Bill Nygren of Harris Associates discusses how tangible book value may no longer be a good indicator of a company’s potential value.
Nygren: Tangible Book Value May No Longer Be A Good Value Indicator
ValueWalk's Raul Panganiban interviews Kirk Du Plessis, Founder and CEO of Option Alpha, and discuss Option Alpha and his general approach to investing. Q1 2021 hedge fund letters, conferences and more The following is a computer generated transcript and may contain some errors. Interview with Option Alpha's Kirk Du Plessis
The world today unfortunately has become very binary. It's hard to find centrists either in the media or in the population. And that's the same thing we find in the investment world.
You have people who believe in value you have people who believe in growth and despite for almost 30 years of saying value and growth really aren't opposites the way the investment community works especially the adviser community. They think of value and growth as being opposites of each other.
We've never been a believer in that. We think growth is a part of value. It's a good thing when you can buy an inexpensive stock that also has good growth. Moving this more into an accounting discussion one of the fundamental principles of accounting. Is matching. That you want to match the expenses during the period that it generates revenues. You build a plant you expect that plant to last for 40 years. The expense of that doesn't go through the income statement you put it on the balance sheet you depreciated over 40 years and the expense comes through as a depreciation expense and that works really well for heavy industrial companies.
The balance sheet isn't what it used to be. As we've moved from an asset heavy to asset light economy as recently as 1975 83 percent of a stock price on average was represented by the tangible book value of the underlying business. And you can see by decade how that shift has just continually move toward intangibles being much more important than tangible assets. And today almost 90 percent of the average stock's price is based on intangible values rather than tangible. What's happened because of this is the tie with tangible book value has become broken. Back in 1975 there was a 71 percent correlation. Today that correlation is down to 14 percent.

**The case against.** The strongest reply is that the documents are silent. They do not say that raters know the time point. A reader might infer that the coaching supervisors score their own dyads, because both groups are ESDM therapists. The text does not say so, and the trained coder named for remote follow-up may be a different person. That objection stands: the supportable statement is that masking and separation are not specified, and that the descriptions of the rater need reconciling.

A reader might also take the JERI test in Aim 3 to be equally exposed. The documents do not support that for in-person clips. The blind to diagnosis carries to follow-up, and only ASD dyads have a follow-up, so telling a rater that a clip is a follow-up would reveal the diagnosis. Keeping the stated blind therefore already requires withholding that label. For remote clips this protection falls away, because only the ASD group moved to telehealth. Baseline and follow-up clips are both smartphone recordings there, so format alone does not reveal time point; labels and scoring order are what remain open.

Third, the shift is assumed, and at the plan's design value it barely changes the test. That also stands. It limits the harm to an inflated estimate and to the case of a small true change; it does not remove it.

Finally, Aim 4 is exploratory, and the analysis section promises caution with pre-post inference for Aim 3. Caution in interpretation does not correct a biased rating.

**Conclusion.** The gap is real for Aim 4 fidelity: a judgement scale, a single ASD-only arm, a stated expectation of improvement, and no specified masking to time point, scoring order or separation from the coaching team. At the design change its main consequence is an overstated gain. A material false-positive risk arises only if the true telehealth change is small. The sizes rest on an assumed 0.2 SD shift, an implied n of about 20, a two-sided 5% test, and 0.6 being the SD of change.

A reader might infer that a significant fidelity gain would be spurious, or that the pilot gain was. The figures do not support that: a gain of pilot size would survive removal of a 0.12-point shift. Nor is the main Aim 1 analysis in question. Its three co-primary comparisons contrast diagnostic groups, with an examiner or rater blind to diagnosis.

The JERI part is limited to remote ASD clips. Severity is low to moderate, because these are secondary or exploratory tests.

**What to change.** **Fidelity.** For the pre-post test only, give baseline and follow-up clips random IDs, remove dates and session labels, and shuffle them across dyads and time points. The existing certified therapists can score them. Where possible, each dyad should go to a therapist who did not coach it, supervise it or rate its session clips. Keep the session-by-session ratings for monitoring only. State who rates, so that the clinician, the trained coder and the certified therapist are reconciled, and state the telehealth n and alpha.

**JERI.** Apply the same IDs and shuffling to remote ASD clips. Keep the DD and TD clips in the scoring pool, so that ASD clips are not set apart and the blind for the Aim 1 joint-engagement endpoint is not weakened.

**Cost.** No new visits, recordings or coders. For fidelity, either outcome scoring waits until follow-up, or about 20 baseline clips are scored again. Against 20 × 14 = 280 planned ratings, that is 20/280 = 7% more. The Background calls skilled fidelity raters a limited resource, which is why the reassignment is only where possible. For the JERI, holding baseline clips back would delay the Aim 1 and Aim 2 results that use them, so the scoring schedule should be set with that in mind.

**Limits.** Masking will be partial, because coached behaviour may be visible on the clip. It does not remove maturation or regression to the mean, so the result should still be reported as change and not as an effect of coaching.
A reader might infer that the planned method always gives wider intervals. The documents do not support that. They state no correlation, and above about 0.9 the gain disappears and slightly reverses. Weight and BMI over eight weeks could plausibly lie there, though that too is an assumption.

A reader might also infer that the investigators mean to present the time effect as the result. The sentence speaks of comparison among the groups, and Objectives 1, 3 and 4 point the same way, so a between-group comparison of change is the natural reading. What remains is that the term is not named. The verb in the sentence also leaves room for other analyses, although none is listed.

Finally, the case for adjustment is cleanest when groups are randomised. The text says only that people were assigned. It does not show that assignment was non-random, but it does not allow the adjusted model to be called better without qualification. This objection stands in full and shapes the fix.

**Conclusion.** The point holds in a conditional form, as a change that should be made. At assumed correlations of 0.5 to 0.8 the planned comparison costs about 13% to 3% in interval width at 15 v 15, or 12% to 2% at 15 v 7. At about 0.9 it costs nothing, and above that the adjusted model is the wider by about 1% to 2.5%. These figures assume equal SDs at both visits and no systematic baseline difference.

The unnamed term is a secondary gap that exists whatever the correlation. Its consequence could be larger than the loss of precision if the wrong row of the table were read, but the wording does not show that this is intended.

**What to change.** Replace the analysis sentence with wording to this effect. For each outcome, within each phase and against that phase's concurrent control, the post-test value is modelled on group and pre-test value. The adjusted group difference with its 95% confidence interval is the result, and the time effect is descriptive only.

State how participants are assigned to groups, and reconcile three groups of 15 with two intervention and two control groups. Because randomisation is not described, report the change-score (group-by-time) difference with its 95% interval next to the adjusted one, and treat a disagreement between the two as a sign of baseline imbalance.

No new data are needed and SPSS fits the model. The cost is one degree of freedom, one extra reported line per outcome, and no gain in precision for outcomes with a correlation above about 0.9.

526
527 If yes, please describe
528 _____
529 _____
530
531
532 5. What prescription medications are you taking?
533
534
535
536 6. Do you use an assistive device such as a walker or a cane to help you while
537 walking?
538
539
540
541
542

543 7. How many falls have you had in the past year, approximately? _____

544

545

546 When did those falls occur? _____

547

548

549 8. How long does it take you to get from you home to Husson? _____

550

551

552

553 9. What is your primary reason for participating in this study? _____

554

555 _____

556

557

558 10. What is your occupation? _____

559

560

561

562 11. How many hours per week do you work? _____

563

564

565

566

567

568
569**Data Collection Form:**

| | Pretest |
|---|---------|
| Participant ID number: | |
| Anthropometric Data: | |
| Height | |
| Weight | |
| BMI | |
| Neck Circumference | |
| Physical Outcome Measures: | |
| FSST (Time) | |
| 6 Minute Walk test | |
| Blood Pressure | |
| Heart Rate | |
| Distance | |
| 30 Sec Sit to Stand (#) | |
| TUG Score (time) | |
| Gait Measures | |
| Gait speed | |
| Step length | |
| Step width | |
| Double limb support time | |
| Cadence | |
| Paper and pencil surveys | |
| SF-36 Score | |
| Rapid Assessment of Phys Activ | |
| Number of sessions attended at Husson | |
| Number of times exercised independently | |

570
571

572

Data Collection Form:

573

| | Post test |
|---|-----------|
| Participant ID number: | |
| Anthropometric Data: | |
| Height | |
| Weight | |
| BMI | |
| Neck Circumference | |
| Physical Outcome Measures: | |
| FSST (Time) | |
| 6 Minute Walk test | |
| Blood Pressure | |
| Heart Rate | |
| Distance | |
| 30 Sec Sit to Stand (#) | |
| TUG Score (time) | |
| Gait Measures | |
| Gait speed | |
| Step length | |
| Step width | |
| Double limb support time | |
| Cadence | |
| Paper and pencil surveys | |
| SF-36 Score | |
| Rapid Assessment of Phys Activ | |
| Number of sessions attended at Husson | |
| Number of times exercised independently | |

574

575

If you know the book value of a company today you have almost no ability at all to guess where its stock price is going to be the value investors who have clinged to an approach that only looks at tangible book value have been going through a really really difficult period because the reversion to the mean isn't working anymore. What's really valuable in this economy isn't so much the plants and the machines you have it's become intellectual capital and other assets and you've seen price to book fail as a measure for delivering excess returns for the past decade.
The value approach as measured by the Russell index has underperformed the market. You can see it underperformed sharply in the Great Recession and after a brief recovery price to book has still failed to deliver excess returns. The most important thing to remember here is that most of the most significant investments firms are making. Today. Are for intangible assets assets that don't have a building tied to them. They don't have a piece of equipment tied to them. And what that's done is it started to destroy the linkage between the financial statements the value investors depended on for so many years. If you look at the change in book value one year to the next.
The difference is primarily net income. Dividends would be a reduction from that but for simplicity let's just look at a company that doesn't pay dividends. So the change in that book value when book value is a good indicator of business value was a pretty good indication of how much value was added to the company during a year. But if we fast forward to today.